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Is this Italian?


GoldenPlate
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I've been too busy to visit for several months. It seemed like this place had changed pretty much, but I guess not as much as I thought. I really don't mind people questioning an auction listing, but I agree with Vathek that it would be much more productive to say, "Do you think this is really Italian? To me it looks more like ABC because of XYZ." Then we could have a more reasonable discussion.

 

The same with Hendrik's comment. We could all learn more if he could elucidate on which characteristics do not look like Storioni school and which characteristics seem more Austrian.

 

But I am glad that there is a general lack of venom in any of the posts. And to tell the truth, I had been actually been missing some of Caspce's questions! But it was more than made up for on the wonderful thread on the "Sleeping Beauty Bow Stick". Lots of great speculation from Fiddlecollector and Violadamore, and then the purchaser showed up to clarify the mystery. Even if Salchow can't get ever identification perfectly correct, it seems like everyone was in the same neck of the woods. And the buyer said that (when re-haired and re-frogged) that it sounded and played great! It's nice to hear these stories.  :)

 

Thanks,

Charlie

 

EDIT: Oops! I forgot to credit Martin also, for asking a reasonable question in a polite manner.

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Yawn ...

Do you have some specific reason to doubt it?

Quoting from the listing:

"After some research, it was decided that the original maker of this instrument would be nearly impossible to determine. However, it is possible to speculate as to its origin. While I am not an expert in 18th century Italian violins, my consignor is quite expert, has a significant library of violin reference books and several of his expert colleagues gave their opinions on this violin as well."

In other words, the seller has NO IDEA what the hell this is but is yet willing to guarantee "They were able to determine, and I will guarantee the following: It is certainly from the 18th century and also positively made in Italy. It was made by a maker strongly influenced by the work of Lorenzo Storioni and that is particularly evident in the unique scroll and model."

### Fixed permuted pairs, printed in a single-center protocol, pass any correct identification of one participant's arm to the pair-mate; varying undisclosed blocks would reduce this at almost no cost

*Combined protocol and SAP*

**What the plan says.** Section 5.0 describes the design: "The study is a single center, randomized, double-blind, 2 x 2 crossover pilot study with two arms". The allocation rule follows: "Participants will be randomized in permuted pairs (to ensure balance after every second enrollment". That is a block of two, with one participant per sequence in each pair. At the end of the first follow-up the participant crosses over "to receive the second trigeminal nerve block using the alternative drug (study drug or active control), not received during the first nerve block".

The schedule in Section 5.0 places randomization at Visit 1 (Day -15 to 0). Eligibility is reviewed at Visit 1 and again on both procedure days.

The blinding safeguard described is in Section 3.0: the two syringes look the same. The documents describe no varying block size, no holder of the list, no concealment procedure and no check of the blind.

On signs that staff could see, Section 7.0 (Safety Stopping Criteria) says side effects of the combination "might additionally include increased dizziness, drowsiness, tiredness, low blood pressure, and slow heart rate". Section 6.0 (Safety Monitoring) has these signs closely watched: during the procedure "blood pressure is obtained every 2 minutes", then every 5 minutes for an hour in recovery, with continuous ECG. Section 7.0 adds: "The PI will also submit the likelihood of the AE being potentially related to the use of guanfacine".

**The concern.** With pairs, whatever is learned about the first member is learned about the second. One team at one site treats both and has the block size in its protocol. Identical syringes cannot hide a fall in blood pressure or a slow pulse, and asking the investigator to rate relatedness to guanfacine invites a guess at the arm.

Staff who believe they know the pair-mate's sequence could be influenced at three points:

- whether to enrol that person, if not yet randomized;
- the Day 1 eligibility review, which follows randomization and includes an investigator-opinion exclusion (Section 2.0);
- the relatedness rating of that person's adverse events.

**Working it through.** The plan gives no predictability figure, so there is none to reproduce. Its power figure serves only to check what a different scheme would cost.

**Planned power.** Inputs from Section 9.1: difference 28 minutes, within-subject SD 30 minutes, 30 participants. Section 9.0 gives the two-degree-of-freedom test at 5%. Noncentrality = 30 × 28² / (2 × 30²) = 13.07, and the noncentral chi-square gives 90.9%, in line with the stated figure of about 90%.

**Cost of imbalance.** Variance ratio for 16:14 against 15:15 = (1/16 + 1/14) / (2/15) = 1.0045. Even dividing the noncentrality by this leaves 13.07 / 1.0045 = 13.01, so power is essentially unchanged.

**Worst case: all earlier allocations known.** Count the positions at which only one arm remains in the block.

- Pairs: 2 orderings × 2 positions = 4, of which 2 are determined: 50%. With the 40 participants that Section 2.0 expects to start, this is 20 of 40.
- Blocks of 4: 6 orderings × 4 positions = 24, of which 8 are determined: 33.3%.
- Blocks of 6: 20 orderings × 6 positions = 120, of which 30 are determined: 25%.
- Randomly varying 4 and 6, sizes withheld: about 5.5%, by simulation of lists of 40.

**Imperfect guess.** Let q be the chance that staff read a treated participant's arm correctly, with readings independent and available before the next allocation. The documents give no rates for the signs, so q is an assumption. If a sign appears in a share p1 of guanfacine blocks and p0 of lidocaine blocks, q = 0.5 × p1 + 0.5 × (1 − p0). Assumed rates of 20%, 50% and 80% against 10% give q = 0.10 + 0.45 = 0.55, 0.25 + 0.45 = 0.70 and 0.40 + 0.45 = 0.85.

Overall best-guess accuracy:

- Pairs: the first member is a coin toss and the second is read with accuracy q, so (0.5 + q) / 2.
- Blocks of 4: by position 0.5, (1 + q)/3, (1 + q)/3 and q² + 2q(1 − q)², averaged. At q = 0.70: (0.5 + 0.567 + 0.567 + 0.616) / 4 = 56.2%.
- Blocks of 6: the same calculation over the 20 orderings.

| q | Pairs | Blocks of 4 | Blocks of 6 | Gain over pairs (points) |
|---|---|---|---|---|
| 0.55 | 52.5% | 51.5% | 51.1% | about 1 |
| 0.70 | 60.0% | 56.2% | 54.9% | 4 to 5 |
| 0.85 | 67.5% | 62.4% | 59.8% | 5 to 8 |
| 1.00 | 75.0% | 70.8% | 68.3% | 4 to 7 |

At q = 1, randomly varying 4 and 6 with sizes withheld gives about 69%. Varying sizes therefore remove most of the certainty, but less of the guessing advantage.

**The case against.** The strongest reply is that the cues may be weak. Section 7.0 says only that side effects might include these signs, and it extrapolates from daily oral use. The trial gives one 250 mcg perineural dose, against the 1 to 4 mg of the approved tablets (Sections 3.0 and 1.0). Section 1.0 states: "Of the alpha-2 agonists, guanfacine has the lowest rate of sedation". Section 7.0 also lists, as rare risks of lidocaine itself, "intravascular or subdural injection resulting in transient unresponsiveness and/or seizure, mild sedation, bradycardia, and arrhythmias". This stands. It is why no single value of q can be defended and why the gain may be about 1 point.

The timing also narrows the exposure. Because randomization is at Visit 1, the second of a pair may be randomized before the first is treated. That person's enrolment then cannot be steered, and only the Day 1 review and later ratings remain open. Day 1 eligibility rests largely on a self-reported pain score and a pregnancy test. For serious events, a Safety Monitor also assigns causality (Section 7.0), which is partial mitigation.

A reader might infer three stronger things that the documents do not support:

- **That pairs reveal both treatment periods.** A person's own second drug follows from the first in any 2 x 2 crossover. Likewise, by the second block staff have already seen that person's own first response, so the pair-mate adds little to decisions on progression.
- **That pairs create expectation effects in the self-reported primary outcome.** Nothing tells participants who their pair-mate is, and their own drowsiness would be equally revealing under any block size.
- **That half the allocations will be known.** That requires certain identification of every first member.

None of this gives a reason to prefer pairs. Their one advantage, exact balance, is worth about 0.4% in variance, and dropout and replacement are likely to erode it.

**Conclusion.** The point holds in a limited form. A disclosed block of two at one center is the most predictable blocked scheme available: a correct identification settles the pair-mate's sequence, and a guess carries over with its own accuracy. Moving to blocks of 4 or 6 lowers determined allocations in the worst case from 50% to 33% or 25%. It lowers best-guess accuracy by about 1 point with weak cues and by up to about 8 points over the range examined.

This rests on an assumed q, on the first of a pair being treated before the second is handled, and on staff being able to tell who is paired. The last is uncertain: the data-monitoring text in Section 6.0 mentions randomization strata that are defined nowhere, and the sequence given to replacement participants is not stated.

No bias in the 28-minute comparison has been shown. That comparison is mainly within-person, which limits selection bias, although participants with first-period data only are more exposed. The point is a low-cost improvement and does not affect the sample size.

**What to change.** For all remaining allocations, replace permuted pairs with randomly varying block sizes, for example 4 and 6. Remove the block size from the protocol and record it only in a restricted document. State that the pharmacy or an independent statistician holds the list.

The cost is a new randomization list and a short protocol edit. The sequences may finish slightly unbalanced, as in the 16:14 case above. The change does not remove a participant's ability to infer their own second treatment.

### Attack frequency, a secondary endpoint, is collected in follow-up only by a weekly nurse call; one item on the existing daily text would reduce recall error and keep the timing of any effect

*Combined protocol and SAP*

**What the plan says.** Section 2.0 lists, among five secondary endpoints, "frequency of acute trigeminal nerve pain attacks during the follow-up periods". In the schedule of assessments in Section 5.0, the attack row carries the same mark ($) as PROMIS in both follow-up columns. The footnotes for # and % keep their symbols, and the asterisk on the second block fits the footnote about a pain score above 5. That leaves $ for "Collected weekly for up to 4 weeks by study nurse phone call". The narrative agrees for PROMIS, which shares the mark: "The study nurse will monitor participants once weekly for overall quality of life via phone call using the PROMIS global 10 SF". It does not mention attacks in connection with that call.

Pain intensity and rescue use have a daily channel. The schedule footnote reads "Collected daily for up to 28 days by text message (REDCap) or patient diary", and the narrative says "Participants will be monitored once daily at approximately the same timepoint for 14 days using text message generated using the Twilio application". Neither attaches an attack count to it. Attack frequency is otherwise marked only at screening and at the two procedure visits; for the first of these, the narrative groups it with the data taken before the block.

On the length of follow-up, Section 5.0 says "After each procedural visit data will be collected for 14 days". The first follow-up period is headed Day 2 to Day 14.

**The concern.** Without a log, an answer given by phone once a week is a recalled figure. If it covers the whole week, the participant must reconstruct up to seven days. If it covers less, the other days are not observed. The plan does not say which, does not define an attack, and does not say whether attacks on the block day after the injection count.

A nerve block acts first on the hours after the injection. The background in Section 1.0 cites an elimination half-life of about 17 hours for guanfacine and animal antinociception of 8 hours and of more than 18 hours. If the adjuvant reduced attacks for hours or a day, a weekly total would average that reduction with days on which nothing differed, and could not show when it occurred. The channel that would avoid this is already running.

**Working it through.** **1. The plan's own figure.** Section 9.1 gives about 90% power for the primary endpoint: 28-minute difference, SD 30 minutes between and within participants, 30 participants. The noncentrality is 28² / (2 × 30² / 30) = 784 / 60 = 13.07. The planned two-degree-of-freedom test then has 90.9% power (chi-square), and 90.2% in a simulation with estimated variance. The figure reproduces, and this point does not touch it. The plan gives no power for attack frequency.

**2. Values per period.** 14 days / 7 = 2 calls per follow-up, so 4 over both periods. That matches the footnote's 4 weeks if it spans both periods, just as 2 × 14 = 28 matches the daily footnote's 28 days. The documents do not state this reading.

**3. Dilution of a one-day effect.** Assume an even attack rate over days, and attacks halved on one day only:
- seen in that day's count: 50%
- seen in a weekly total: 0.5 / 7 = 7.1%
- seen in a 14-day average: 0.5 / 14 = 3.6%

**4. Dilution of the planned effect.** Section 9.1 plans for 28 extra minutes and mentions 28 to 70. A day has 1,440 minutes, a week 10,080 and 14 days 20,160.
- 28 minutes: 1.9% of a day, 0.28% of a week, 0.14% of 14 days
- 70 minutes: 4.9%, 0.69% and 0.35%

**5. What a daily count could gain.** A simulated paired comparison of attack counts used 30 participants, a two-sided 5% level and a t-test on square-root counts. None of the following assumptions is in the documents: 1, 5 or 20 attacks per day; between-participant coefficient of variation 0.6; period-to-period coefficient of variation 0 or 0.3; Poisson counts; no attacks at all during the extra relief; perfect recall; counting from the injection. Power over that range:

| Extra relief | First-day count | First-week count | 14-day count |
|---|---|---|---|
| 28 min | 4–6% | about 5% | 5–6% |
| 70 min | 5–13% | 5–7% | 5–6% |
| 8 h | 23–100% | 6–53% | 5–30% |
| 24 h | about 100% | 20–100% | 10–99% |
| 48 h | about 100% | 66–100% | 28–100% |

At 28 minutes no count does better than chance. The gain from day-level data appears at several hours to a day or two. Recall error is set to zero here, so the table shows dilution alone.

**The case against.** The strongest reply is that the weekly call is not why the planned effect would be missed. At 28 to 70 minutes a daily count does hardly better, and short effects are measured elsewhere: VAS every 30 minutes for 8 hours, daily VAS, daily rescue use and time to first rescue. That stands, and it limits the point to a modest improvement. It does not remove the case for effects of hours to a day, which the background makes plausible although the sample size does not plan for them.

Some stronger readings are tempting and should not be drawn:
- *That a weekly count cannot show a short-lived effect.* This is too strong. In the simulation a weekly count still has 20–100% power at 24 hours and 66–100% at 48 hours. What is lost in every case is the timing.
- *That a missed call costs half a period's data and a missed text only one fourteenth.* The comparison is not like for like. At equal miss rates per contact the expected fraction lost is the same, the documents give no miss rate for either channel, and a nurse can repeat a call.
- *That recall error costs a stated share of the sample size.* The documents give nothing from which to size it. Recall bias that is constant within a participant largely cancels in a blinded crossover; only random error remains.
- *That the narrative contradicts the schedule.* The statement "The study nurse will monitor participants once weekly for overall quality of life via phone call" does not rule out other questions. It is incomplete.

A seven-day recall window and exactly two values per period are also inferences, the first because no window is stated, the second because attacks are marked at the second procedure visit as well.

In such cases the burden of proof belongs to the seller, not to people like caspace. Of course, in your specific case, caspace started a thread where plenty of reasons were provided to doubt your attribution of "Homolka" and later "Workshop of Strnad."

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It seems you have no opinions of your own.

 

I'm not the only one to find your constant highlighting of eBay offerings irritating.

 

Do you ever buy anything?

 

Do you ever purchase anything based on your own judgment or is it always after canvassing the opinions of others.

Glenn

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It seems you have no opinions of your own.

 

I'm not the only one to find your constant highlighting of eBay offerings irritating.

 

Do you ever buy anything?

 

Do you ever purchase anything based on your own judgment or is it always after canvassing the opinions of others.

Glenn

The Auction Scroll

Scroll through this forum to discuss upcoming instrument auctions, both on and off line. A great place to discuss current Ebay instrument listings

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Even if Salchow can't get ever identification perfectly correct, it seems like everyone was in the same neck of the woods. And the buyer said that (when re-haired and re-frogged) that it sounded and played great! It's nice to hear these stories.  :)